Some of the Grange's early victories (most prevalent in the Upper Mississippi Valley) came at the expense of the operators of freight rail lines, grain elevators, and storage facilities. Here Grangers sought to impose regulation upon those private businesses deemed to be operating on behalf of the general welfare – and especially in Illinois, the state courts were inclined to agree. These measures were fought and appealed at every step along Federal Courthouse Way by armies of lawyers in the employ of the robber barons and their trusts, and though the good guys scored an early victory in 1876 with Munn v. Illinois (states have the power to regulate business, including railroads, within their borders), a decade later they had their asses handed to them by the foe in Wabash, St. Louis & Pacific Railroad Company v. Illinois, which said that states have no power to regulate interstate commerce.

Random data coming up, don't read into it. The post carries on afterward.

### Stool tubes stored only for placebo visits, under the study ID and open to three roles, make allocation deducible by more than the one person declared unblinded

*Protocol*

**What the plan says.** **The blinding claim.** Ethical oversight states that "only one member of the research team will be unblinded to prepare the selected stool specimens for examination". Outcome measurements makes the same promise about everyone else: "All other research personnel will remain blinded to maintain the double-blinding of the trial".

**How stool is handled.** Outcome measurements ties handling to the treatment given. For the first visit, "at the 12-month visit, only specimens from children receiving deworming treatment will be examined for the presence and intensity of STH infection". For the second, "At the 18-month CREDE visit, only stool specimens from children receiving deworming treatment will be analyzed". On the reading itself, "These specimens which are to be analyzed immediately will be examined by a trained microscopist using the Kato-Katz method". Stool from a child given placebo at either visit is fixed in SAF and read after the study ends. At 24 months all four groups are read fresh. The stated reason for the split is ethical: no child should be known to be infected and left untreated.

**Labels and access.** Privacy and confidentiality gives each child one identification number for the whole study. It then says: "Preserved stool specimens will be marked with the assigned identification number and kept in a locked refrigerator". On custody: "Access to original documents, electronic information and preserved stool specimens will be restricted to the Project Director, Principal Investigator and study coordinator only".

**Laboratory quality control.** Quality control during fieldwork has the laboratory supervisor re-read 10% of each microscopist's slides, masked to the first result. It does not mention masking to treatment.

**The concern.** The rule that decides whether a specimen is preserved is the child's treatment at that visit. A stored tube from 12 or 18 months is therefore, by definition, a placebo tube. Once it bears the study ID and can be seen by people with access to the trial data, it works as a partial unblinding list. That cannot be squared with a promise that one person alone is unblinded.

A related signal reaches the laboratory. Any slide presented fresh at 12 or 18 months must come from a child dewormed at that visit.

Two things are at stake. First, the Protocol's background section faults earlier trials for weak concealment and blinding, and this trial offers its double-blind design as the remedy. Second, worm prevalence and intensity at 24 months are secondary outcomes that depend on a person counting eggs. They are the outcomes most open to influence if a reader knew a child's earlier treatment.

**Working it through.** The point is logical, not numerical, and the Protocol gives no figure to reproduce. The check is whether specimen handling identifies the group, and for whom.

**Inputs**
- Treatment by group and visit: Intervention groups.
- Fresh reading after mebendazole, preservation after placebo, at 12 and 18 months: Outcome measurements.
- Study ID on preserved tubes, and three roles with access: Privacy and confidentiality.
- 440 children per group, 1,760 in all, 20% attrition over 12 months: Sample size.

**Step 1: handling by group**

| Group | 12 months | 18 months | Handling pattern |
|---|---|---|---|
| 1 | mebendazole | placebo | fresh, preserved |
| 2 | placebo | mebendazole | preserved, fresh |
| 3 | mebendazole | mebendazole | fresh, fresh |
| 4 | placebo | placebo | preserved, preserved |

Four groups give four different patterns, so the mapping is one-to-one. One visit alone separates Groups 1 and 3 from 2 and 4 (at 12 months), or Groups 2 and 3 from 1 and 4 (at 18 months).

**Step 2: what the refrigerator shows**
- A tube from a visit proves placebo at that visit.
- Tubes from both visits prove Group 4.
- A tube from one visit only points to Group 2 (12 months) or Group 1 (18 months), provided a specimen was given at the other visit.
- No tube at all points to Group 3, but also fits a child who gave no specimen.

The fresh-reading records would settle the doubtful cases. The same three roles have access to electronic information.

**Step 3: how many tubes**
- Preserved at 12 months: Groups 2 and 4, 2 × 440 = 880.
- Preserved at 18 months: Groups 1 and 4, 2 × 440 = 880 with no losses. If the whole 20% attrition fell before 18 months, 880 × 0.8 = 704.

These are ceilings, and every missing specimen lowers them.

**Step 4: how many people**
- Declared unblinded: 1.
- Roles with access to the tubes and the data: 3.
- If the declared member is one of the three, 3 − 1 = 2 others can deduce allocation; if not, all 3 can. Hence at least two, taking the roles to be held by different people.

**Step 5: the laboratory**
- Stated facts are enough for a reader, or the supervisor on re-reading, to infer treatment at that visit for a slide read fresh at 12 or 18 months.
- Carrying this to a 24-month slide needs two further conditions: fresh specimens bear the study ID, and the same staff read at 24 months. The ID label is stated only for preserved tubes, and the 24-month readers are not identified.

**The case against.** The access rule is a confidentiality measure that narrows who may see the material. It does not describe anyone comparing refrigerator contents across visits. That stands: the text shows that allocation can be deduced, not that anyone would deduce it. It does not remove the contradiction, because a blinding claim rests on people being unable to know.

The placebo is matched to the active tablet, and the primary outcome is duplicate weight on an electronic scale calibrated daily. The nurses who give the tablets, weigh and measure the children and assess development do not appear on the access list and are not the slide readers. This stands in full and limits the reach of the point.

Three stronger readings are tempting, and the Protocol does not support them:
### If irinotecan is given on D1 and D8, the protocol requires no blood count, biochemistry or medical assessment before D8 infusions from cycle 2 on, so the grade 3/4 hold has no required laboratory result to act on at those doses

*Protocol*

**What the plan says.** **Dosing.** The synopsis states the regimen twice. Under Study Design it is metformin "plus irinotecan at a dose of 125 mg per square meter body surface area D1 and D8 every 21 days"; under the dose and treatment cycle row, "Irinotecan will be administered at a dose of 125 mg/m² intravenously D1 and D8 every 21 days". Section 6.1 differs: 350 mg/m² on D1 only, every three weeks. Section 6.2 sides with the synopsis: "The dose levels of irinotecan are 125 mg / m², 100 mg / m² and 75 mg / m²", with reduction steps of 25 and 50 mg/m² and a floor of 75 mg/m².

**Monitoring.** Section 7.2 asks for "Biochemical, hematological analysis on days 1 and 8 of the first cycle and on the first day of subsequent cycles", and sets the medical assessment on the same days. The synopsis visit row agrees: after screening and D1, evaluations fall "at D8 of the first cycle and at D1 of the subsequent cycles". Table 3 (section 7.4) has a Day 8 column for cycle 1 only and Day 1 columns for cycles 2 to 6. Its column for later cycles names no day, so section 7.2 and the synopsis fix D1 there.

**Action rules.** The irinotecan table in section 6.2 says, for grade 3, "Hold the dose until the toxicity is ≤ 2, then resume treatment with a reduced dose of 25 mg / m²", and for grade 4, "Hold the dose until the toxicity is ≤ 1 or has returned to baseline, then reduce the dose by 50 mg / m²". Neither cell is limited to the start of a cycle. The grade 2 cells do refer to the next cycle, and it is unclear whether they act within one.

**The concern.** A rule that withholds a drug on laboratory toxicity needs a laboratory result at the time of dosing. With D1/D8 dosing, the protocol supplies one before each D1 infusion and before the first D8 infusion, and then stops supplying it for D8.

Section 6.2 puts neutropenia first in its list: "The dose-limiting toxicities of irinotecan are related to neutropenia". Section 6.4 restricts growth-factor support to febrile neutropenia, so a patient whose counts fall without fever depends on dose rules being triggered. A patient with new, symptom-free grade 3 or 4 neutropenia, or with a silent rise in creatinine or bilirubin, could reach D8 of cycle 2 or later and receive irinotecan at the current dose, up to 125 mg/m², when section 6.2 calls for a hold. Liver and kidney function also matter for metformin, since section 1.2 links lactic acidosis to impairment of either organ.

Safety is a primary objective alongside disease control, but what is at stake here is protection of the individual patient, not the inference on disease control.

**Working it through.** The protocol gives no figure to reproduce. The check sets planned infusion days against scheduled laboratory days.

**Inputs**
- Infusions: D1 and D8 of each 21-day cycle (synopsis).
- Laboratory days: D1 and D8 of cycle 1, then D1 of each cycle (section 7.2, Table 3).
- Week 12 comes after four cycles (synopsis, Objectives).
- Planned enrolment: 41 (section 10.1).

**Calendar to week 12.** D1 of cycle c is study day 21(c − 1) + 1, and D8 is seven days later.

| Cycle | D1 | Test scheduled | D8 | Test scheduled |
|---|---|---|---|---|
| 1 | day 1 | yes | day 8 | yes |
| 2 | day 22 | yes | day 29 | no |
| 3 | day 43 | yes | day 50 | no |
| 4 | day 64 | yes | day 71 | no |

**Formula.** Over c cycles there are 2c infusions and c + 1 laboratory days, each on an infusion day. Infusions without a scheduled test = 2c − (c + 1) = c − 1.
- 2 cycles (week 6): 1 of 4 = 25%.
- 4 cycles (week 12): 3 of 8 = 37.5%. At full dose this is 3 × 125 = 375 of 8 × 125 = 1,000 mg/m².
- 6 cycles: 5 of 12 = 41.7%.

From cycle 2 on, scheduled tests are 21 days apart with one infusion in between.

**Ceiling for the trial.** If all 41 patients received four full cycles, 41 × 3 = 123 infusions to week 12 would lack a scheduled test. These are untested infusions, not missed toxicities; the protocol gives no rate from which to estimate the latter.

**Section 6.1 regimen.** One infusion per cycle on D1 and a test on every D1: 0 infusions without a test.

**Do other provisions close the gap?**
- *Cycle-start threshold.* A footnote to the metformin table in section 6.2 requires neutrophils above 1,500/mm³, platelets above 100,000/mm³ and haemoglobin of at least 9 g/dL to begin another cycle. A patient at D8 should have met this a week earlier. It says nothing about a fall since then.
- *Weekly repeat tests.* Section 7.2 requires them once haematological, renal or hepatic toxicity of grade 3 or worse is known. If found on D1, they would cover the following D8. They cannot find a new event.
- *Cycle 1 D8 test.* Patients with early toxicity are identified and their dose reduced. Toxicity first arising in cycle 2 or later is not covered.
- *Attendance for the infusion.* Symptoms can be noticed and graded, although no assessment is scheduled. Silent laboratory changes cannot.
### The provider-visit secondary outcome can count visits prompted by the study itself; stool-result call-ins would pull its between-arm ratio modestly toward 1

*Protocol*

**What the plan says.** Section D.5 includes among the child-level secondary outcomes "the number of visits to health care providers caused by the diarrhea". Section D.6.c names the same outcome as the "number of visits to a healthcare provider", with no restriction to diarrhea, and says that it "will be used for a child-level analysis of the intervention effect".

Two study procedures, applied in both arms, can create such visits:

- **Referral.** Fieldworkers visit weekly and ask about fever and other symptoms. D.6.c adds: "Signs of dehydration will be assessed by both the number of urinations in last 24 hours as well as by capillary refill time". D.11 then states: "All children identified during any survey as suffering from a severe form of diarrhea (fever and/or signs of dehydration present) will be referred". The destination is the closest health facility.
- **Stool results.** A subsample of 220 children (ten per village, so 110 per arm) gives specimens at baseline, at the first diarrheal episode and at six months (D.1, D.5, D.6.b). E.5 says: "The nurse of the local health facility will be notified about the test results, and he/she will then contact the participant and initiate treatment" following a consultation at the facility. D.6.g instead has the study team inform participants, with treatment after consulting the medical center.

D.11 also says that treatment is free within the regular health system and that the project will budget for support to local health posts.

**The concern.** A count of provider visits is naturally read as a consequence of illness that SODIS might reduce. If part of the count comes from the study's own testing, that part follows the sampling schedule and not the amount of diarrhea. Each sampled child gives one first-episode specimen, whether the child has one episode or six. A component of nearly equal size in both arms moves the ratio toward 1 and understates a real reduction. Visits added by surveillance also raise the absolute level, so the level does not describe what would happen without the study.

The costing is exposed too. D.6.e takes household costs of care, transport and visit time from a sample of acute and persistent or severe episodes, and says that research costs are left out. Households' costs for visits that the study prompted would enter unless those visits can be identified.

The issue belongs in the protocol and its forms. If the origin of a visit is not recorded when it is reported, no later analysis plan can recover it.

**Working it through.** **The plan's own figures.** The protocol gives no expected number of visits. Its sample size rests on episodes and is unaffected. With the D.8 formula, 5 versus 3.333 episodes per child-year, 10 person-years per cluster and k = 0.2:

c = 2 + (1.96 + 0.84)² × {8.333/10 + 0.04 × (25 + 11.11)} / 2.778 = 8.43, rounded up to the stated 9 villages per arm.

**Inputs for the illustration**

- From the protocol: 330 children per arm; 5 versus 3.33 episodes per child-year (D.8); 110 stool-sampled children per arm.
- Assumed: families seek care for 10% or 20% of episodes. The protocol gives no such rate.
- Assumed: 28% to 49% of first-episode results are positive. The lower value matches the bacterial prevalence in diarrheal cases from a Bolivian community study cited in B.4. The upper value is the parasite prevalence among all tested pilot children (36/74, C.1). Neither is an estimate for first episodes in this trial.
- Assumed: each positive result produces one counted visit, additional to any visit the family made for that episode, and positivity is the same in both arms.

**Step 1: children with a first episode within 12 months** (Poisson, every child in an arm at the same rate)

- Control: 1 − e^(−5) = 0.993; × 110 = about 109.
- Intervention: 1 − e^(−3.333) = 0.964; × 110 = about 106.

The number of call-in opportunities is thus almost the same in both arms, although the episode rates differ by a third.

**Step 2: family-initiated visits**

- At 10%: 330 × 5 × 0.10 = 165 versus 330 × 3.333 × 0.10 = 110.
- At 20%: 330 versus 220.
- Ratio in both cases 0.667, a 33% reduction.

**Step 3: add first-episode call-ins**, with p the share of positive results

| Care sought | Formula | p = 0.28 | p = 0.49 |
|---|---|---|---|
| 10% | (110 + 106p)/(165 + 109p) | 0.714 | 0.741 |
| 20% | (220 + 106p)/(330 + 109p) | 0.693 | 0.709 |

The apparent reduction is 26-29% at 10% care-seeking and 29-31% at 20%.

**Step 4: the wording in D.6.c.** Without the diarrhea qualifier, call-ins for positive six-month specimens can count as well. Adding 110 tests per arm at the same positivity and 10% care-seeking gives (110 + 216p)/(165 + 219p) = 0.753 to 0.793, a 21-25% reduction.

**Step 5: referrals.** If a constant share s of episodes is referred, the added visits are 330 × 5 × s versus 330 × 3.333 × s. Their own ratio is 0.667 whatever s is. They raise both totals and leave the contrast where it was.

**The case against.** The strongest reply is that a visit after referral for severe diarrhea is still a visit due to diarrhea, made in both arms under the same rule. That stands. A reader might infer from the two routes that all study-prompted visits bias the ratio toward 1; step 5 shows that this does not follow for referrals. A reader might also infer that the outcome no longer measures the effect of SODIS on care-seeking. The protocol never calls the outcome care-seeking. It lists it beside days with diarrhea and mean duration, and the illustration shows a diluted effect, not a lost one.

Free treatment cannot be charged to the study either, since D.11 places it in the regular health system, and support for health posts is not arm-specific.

Wabash led to the following year's passage of the Interstate Commerce Act and the creation of the Interstate Commerce Commission. While some might trumpet these as a victory for the little guy, it really wasn't; as then-US Attorney Richard Olney wrote to a railroad exec buddy of his in 1892,
"The [Interstate Commerce] Commission, as its functions have now been limited by the courts, is, or can be made of great use to the railroads. It satisfies the popular clamor for a government supervision of railroads, at the same time that the supervision is almost entirely nominal. Further, the older such a commission gets to be, the more inclined it will be found to take the business and railroad view of things. It thus becomes a sort of barrier between railroad corporations and the people and a sort of protection against hasty and crude legislation hostile to railroad interests... The part of wisdom is not to destroy the Commission but to utilize it"
Chronology of the Northern Pacific & Related Land Grant Railroads
Historiorant: Boy, they don't make cynicism like that anymore! Oh, wait…